VILNIUS – The European Parliament's election next year might be affected by the propaganda of Russian and other countries and even cyber attacks, European commissioner Vera Jourova warns.
"The new elections will not be "business as usual", we have to mobilize all the sources and all the forces," the EU commissioner in charge of justice, consumers and gender equality, told journalists in Vilnius on Thursday.
In her words, member states have also been provided with specific recommendations.
"There can be threats from outside (the EU – BNS Lithuania), I don't want to define that only from Russia. But this is, anyway, the general issue, that all influence and threats from the outside must be carefully analyzed and stopped as early as possible," the European commissioner said.
The recommendations also include proposals for member states to ensure an autonomous vote for voters, ensure data protection prevent their use for political campaign goals.
Jourova also underlined that the threat of Russian propaganda is an important issue for former Soviet Union members, including Lithuania.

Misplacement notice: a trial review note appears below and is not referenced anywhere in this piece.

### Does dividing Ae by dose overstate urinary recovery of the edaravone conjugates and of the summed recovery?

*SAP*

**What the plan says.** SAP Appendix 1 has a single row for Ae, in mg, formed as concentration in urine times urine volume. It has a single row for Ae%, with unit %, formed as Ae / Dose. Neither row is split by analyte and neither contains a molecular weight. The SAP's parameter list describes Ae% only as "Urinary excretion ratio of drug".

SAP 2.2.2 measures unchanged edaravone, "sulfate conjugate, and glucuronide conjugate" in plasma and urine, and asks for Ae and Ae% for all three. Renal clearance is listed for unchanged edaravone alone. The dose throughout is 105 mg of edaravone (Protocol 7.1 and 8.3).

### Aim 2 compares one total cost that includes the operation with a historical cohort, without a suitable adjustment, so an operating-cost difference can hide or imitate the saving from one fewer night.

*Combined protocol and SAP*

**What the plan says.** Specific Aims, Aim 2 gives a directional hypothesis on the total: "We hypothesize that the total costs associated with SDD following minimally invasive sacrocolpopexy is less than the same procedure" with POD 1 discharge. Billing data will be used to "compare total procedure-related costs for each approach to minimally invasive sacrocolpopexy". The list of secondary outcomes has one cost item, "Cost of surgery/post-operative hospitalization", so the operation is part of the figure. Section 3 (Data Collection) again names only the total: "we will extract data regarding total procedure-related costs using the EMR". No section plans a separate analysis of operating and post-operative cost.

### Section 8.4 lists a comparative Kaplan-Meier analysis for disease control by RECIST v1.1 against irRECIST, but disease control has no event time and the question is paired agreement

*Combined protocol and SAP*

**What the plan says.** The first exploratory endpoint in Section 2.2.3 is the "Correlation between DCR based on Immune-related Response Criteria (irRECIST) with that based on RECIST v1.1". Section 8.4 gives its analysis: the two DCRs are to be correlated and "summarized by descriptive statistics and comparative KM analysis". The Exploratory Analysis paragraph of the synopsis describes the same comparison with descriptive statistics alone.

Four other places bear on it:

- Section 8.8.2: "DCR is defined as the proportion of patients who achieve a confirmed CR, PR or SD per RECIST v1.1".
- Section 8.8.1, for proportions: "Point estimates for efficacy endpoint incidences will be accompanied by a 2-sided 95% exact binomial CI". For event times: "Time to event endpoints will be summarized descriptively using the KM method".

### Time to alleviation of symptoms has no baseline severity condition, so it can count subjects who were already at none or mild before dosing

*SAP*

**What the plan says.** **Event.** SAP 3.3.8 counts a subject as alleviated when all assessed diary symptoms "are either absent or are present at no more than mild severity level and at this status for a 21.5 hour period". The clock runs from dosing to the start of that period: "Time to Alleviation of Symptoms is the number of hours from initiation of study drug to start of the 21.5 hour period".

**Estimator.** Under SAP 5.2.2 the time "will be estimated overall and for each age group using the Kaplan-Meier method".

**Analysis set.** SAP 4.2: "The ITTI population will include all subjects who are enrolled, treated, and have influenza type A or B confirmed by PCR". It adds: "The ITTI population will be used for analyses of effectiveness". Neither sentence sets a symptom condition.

The commissioner said EU members states should also be prepared for possible cyber attacks. In her words, the EC is working with IT companies to "mobilize capacities" against disinformation sources, including also special fact-checkers.
"We want member states to strengthen their effort against cyber attacks, we are recommending member states to look into the rules which they apply for the political campaigning," Jourova said.
In her words, the recommendations also include the proposals to apply the same political camping standards for the traditional and online media, to mobilize forces against fake news and "intentional disinformation which has the intention to disrupt the society and to influence the voters' decisions" and "to damage democracy".
"This is exactly the case, which I would say, might be the propaganda, coming from Russia. We have some examples that were revealed not only during the American elections, but also during some other elections in the EU. We are still analyzing the Swedish elections to see where that propaganda came from. But there are other waves of disinformation," the EC official said.
"We are not fighting against opinions, we are fighting against intentional lying to influence the public opinion. Each political campaign is a kind of manipulation, but we should not be so naive to let the obvious lying, big intensity of lying influence the electorate," she underlined.
A new European Parliament will be elected in May.